You’ve reminded me. I had a friend who worked for a while at Chanel’s corporate offices in NYC back when Diva was released. She had all these promotional jars of Diva perfumed cream and samples that she gave out to her friends to try. She floated around in clouds of Diva. It smelled GREAT on her. I can smell it right now as I type this. Another friend of ours gave her a hug and said, “Mmm…are you wearing Coco?” She told him, “No, it’s Ungaro Diva”. Now that you say it was created by Jacques Polge it finally makes sense to me why she had all these Ungaro Diva samples while working at Chanel. Diva wasn’t for me. It’s one that wears me (like Coco), but I remember how wonderful it smelled, especially on my friend. I’m sorry to know “it lost its richness”. 😦
This kind of story truly thrills a nerd like me. The idea of Ungaro body creams in New York Chanel offices. You have no idea.
I didn’t know that JP created fragrances for anyone but Chanel. I wonder whether Chanel had some financial interest in Ungaro at the time? I don’t know. xo
That dress. Those endless corrugations of cloth. Such glamour before the digital sharpness of Miyake’s pleats.
The perfume sounds equally as analogue and just as wonderful.
And yet, drapery in concrete forms like glass or stone always remind me of the draped urns that adorn so many Victorian graves with inscriptions ‘Our Nelly’, ‘She fell asleep’, ‘In a better place’.
Yes, there is something in a Diva’s tantrums that is ultimately railing against death. Perhaps that is why opera stars and actresses are so apt to the adopt the predisposition having to imitate the flipping of this mortal coil with such frequency.
The Perfumed Dandy
Dolorous, watery images Dandy, and you are right about the statues and the pre-Miyake, more Vionnet, drapes. The railing against death: yes I know the feeling.
Reblogged this on The Black Narcissus.
My dear Neil, it seems we have splendidly similar tastes. I am a fan of THE Diva. She is to be worshipped. Ever so often she reveals flashes of skin to her loyal subjects. I get lots of skank from her!
Me too. Our mistress is not so proficient in the laundering department: rather, her artistry is to be found on stage.
When I read your review last year, I didn’t own Diva. I’m pretty sure I have smelled her in my younger years, but I had no recollection of her.
A few months ago I was able to lay my hands on a bottle of the vintage EDP, and ooohhhh myyyy gaaawd, is she a beauty.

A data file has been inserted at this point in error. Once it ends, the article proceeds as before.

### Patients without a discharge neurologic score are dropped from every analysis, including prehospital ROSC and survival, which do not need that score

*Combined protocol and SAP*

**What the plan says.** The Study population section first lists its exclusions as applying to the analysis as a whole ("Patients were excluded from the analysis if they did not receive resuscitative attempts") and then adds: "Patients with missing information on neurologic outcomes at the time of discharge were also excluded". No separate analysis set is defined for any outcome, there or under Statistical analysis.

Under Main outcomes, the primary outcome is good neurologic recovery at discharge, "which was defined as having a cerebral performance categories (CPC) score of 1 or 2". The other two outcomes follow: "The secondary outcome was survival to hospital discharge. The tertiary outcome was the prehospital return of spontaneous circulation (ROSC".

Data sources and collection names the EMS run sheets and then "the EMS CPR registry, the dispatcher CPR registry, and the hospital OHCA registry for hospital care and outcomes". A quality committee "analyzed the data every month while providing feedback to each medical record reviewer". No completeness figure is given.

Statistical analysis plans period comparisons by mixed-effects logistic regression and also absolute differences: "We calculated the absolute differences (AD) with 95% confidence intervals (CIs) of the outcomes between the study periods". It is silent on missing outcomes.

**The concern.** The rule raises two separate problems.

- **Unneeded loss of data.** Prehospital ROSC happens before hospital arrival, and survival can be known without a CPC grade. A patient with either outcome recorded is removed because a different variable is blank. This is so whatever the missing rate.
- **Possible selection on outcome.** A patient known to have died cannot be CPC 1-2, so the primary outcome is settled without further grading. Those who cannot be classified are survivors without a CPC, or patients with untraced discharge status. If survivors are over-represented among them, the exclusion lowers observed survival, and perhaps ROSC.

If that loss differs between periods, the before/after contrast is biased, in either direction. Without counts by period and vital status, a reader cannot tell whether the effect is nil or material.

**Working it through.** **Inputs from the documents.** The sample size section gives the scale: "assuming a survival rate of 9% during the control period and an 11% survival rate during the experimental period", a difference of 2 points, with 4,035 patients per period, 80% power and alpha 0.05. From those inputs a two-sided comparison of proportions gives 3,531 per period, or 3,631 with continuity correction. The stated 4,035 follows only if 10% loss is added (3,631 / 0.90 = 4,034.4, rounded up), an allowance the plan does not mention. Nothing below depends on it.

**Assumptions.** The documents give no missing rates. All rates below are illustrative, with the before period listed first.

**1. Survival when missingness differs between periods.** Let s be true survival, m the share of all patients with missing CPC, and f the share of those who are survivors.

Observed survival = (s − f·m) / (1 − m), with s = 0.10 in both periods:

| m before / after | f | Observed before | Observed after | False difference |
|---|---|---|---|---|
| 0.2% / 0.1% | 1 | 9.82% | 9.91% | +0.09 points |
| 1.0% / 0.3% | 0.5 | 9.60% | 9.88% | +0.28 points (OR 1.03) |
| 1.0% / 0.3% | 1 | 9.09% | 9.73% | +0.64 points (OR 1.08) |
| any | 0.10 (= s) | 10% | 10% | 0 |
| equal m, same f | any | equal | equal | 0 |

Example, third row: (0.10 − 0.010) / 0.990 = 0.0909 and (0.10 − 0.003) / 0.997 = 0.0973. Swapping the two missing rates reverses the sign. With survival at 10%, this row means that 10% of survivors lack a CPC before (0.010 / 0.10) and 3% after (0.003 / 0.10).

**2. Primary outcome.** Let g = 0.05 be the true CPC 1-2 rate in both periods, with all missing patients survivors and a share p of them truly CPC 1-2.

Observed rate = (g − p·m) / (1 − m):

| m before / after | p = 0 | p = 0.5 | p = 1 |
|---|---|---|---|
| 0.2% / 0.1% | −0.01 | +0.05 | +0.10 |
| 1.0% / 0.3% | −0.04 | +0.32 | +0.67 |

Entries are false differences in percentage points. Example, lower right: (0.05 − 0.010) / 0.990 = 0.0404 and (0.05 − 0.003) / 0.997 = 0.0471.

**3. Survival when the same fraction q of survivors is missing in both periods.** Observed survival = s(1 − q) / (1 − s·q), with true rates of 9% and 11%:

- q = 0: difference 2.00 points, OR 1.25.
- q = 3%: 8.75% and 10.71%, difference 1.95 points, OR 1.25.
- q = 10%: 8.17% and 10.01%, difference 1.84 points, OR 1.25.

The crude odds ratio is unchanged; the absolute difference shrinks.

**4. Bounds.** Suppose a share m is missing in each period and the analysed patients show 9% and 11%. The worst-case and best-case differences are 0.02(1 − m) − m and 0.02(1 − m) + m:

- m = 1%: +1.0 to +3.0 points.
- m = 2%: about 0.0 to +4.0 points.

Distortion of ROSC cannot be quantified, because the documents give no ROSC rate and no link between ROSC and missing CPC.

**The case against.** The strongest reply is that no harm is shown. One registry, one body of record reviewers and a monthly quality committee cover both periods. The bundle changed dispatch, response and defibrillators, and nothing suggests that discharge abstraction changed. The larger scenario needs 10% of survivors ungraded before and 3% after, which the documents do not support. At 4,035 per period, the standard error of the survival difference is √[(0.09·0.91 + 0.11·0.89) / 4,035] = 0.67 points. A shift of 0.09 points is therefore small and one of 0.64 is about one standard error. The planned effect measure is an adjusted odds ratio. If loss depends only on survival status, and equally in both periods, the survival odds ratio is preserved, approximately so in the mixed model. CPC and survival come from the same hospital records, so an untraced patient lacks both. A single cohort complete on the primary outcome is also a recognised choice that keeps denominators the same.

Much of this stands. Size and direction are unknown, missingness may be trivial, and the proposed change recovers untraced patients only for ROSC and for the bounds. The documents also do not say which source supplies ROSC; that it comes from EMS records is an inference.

I am not a fan of roses in perfumes, but Diva gets a place next to Nahema as one of the rare roses I can wear and actually love.
Because rose perfumes can be so annoyingly prim sometimes: to be honest, although there are many I love, the current roses I find quite sickening. Nahema is heaven: Diva is ambered, rich and gorgeous.
What about Rose de Nuit and Sa Majeste la Rose by Serge Lutens????
I like both. I think Rose De Nuit is similar in some ways: it channels that 80’s night rose vibe.
I had a bottle of this back in the day and admittedly it was way too much for my 17 year old self. How I must have smelled! Good lord!
I love that you stole the advert as well.
I remembered it so vividly. Thank you for the recollection.
Your seventeen year old self in Diva? I can only imagine how gorgeous that must have been.
I am a lover of cardamom notes, but failed to recognize the cardamom note in my exquisite vintage Diva. Oh rats, now I need to wear it today…
I don’t think the cardamom is overt unless you compare it directly with Coco. It just adds to the distinctiveness of the overall blend more than being a very clear cardamom note.
Nice to read that one again and reminisce. 🙂
Do you like Diva?
Beautiful scent which was glorious in those fabulous 80’s. Bottle and scent were perfectly matched. Sad that it is just a memory now.
I know. If I find another one, she is yours.
Merci! That would be heavenly.
My favourite Ungaro has always been Ungaro (released in ’77). I still find it heavenly and wear it often. For me, Diva is in the school of ‘I am Perfume – hear me roar!’ The modern version is still sold in Australian pharmacies quite cheap but I never smell it on the street. Seems like people are happy to let their tattoos do the roaring nowadays and not their fume!
I’m not sure I know Ungaro. Did it have green or black on the bottle? What is it like?
I have Senso, which is ridiculous, but ultimately like Diva and Pour Homme best.
It came in 3 types of bottles: cobalt blue ribbed with green top; black bottle; red and orange floral canister. Joop Femme replicated it (but not completely). Unisex. Powdery, woody oriental but with a little zing. In the edp is best. If you’re interested I can send you a sample. Just let me know postal address.
Is the modern Diva not good? You can buy it here in NZ . It is sent from Australia. The price is very reasonable compared to Coco etc.
Re Mitsouko is the EDP better than the the EDT?
To my nose, Diva is more earthy and tangible, Coco is the opposite, Ethereal and angelic. Diva as any (human Diva) is mundane and touchy…Coco is a pure light, colorless, lives on your skin unconditionally, like a guardian angel sent to comfort you..I love both of them, own them and always in search for vintages.
I know what you mean about the earthiness actually, though I can’t think of Coco as ethereal or angelic! Maybe as comforting as an angel, though, protective….